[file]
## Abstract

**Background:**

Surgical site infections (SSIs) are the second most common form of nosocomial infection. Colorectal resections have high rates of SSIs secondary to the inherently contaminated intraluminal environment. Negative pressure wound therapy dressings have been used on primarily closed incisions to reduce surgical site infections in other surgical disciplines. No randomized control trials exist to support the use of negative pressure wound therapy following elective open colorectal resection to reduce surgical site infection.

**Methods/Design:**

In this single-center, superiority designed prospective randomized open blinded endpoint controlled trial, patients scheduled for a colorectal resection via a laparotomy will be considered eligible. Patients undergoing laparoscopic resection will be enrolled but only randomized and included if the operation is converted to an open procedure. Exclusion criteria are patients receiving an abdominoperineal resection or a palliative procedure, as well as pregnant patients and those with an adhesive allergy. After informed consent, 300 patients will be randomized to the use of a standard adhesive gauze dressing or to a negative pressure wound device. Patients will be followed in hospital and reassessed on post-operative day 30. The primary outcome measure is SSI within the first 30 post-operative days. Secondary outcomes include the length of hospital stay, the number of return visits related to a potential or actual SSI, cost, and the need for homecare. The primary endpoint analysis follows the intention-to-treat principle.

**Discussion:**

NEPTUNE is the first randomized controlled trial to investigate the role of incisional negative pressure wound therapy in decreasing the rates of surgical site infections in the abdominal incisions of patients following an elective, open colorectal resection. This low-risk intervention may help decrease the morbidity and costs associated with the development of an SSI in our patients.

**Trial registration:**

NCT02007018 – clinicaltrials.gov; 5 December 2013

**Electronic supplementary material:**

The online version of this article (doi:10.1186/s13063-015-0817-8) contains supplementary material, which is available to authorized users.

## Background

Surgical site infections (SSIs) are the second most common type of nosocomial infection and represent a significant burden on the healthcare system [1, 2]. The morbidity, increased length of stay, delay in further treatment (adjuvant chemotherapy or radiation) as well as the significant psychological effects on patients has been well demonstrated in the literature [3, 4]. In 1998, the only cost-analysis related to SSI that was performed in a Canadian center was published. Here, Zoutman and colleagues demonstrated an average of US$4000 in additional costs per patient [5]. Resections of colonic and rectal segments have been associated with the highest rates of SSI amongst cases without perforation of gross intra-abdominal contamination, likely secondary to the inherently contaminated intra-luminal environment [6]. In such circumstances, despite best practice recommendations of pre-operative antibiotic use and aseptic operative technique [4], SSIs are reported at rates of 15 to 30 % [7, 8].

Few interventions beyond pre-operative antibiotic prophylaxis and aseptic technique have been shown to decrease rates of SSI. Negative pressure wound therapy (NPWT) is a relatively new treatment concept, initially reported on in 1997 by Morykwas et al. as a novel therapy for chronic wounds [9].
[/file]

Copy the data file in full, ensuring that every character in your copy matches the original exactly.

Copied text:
## Abstract

**Background:**

Surgical site infections (SSIs) are the second most common form of nosocomial infection. Colorectal resections have high rates of SSIs secondary to the inherently contaminated intraluminal environment. Negative pressure wound therapy dressings have been used on primarily closed incisions to reduce surgical site infections in other surgical disciplines. No randomized control trials exist to support the use of negative pressure wound therapy following elective open colorectal resection to reduce surgical site infection.

**Methods/Design:**

In this single-center, superiority designed prospective randomized open blinded endpoint controlled trial, patients scheduled for a colorectal resection via a laparotomy will be considered eligible. Patients undergoing laparoscopic resection will be enrolled but only randomized and included if the operation is converted to an open procedure. Exclusion criteria are patients receiving an abdominoperineal resection or a palliative procedure, as well as pregnant patients and those with an adhesive allergy. After informed consent, 300 patients will be randomized to the use of a standard adhesive gauze dressing or to a negative pressure wound device. Patients will be followed in hospital and reassessed on post-operative day 30. The primary outcome measure is SSI within the first 30 post-operative days. Secondary outcomes include the length of hospital stay, the number of return visits related to a potential or actual SSI, cost, and the need for homecare. The primary endpoint analysis follows the intention-to-treat principle.

**Discussion:**

NEPTUNE is the first randomized controlled trial to investigate the role of incisional negative pressure wound therapy in decreasing the rates of surgical site infections in the abdominal incisions of patients following an elective, open colorectal resection. This low-risk intervention may help decrease the morbidity and costs associated with the development of an SSI in our patients.

**Trial registration:**

NCT02007018 – clinicaltrials.gov; 5 December 2013

**Electronic supplementary material:**

The online version of this article (doi:10.1186/s13063-015-0817-8) contains supplementary material, which is available to authorized users.

## Background

Surgical site infections (SSIs) are the second most common type of nosocomial infection and represent a significant burden on the healthcare system [1, 2]. The morbidity, increased length of stay, delay in further treatment (adjuvant chemotherapy or radiation) as well as the significant psychological effects on patients has been well demonstrated in the literature [3, 4]. In 1998, the only cost-analysis related to SSI that was performed in a Canadian center was published. Here, Zoutman and colleagues demonstrated an average of US$4000 in additional costs per patient [5]. Resections of colonic and rectal segments have been associated with the highest rates of SSI amongst cases without perforation of gross intra-abdominal contamination, likely secondary to the inherently contaminated intra-luminal environment [6]. In such circumstances, despite best practice recommendations of pre-operative antibiotic use and aseptic operative technique [4], SSIs are reported at rates of 15 to 30 % [7, 8].

Few interventions beyond pre-operative antibiotic prophylaxis and aseptic technique have been shown to decrease rates of SSI. Negative pressure wound therapy (NPWT) is a relatively new treatment concept, initially reported on in 1997 by Morykwas et al. as a novel therapy for chronic wounds [9].